There’s a great deal of variety in hi-fi – there are even several variations on the humble tweeter! This high-frequency-driver comes in many shapes and sizes, but the two most distinct are the standard tweeter, and the ribbon tweeter. We’ve already given drivers as a collective our attention, now it’s time for the tweeter’s moment in the limelight.
What is a (Standard) Tweeter?
A tweeter is a driver (i.e. an individual transducer which converts an electrical energy into a soundwave – driving the sound to your eardrums). It sits in the cabinet (which provides acoustic-insulation). It’s specialty is high frequency.
It works much in the same way that woofers, mid-range and subwoofers work – an electromagnet (known as a voice coil) and a diaphragm (known as a cone) is moved back and forth, reproducing the soundwave in the air. This is the case across the spectrum of drivers. The faster the movement of the cone – the higher the pitch of the soundwave. The larger and stiffer the cone – the lower the pitch.
As you have probably gathered, the tweeter (as the higher-pitched driver) is the smallest, with the lightest and most flexible cone. The result is a frequency range of 2,000 Hz to 20,000 Hz, which are the upper limits of human hearing. This serves to fill out the sound at the top end, adding an element of airiness and lightness, and improving the soundstage.
A standard tweeter doesn’t differ much from any other driver in its construction. It functions to move the cone via the coil, which is a cylinder wrapped in a conductive wire. The electromagnet is chraged, which moves the cone – and the spider sits between the magnet and the cone, providing suspension. The materials and the components used differ greatly, but the basic functions are the same.
Unless you opt for a ribbon tweeter, that is.
What is a (Ribbon) Tweeter?
The ribbon tweeter found its way into existence around the same time that ribbon microphones (which use similar technology) did. This is a tweeter that does away with pretty much every element of the traditoonal driver – including that style of magnet. It features an ultra-thin metal diaphragm (… the ribbon, often made out of a deposition of aluminium vapour – which is about as thin as you get!) which is incredibly light, and extremely flexible, is suspended in an electromagnetic field. They are up to a tenth lighter than their standard ‘dome’ counterparts and have virtually no intrinsic structural stiffness of their own, as they are driven evenly over their whole surface and move in response to an adjacent magnet system – which charges the ‘field’.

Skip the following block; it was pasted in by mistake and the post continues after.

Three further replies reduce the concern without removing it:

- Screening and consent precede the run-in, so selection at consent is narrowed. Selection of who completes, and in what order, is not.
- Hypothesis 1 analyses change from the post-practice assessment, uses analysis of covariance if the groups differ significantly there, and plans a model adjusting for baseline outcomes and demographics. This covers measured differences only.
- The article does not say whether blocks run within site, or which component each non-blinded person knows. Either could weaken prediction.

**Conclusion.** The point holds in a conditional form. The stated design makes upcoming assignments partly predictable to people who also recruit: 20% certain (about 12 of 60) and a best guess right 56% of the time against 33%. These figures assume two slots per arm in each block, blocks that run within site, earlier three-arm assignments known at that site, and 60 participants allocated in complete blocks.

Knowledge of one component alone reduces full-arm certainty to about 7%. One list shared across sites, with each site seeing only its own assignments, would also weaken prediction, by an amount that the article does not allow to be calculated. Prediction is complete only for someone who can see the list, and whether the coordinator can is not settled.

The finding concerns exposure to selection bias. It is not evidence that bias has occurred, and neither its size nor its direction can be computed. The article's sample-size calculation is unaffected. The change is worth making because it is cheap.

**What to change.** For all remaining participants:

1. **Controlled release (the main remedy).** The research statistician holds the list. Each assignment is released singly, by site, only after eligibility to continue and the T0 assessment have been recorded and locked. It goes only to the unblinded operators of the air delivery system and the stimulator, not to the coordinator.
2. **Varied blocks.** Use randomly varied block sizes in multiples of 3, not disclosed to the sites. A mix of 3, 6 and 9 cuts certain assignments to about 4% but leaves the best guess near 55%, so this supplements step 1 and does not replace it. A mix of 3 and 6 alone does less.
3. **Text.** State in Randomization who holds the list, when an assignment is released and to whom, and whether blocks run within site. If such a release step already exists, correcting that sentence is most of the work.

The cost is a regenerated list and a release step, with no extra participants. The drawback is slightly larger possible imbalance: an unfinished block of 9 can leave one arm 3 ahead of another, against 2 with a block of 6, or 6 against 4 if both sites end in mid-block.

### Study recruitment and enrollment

What makes them different?
Ribbon tweeters next level of flexiibility and lightness makes for a much higher level of acceleration and a greater level of response. Their low mass and their lack of physical suspension is paramount to their performance – they respond to the subtlest of wave formations. This makes them incredibly responsive, detailed and dynamic – and really rather special indeed. Particularly when used on a large scale.
While ribbons may seem like the obvious choice for any audiophile, there are some pretty serious drawbacks. The very low impedance (i.e. the measure of the opposition that a circuit presents to a current when a voltage is applied) is somewhat unusual, which makes matching it to a suitable amplifier difficult, which normally means having to acquire a matching transformer. They are also extremely difficult to make and are thus extremely expensive. They’re also limited to the higher frequency ranges, while the standard tweeters can cope throughout the ranges quite well.
So yes, ribbon tweeters are exceptional – but they are not hugely diverse, or indeed practical. Whether or not they are right for you, is hugely dependent on the spec of your system (and how much money you’re willing to spend). But as a feat of engineering, they are really quite special. And yes – in the right system – they sound pretty great too.
Curious about what they sound like? Give us a shout. With have speakers with ribbons built in – we can arrange for a listen.